Is addiction a failure of will or a chronic illness? This question has been the subject of much debate over the years. Addiction can become all-consuming regardless of the legal status of the drugs involved. Severe health deterioration, and emotional and psychological damage are just some of the effects associated with patterns of addictive drug use. Over time, addicts become less able to perform day-to-day activities, and their routines can be thrown into disarray. Nonetheless, some individuals still maintain their habit regardless of these effects. The reasons for this are of central importance to those trying to understand addiction.
Addiction was believed to be a failure of will back in the 1930s. In this model, it was viewed as a failure of morals on the part of the addict, simply a lack of self-control. By the comparatively enlightened 1980s, researcher William Willbanks had proposed three main models of addiction: the moral model, the learning model, and the medical model. These models differed mainly in the causes they attributed to drug use, and the degree to which they acknowledged the role of free will. The moral model of addiction posited that addiction is a choice based on poor values or a choice made by individuals with low moral standards. In contrast to this, the medical model interpreted addiction as a desire which is completely out of the addict’s control. The learning model viewed addiction as a result of choices made by individuals who was influenced by their surroundings and environmental factors.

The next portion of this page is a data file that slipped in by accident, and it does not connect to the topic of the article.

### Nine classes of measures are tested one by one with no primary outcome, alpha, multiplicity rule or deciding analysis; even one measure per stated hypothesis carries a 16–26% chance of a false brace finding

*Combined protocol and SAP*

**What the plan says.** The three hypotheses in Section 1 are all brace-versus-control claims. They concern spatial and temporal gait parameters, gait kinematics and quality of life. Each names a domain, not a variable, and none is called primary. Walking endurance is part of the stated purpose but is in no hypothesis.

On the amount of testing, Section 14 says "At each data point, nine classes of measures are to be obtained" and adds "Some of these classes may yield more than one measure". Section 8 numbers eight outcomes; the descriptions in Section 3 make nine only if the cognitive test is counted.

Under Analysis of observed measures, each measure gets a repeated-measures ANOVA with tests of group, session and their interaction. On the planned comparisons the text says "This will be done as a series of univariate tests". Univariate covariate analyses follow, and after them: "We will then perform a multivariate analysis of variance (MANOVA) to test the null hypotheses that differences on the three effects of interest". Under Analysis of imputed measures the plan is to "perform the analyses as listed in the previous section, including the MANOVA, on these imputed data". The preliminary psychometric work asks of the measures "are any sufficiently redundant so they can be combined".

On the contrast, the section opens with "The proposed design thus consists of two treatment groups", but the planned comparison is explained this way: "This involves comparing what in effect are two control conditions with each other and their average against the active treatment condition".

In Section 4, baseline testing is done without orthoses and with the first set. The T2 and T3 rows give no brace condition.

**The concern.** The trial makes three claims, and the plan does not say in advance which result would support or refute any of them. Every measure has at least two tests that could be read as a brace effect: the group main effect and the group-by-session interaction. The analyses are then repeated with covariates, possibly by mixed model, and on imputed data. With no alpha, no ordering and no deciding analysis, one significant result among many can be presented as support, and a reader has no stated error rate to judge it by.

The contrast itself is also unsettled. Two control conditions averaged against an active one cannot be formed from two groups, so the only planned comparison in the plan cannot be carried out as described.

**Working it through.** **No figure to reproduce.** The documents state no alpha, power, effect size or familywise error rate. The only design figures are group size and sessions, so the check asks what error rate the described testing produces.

“The scientific consensus surrounding the causes and maintaining factors of addiction changed mainly as a result of the medical profession’s growing knowledge of the physiological factors associated with addiction”
“Addiction is a brain disease,” Alan Leshner declared in Science in 1997. This view heralded the new scientific consensus on the issue, and led to addiction being recognised as a chronic illness which alters…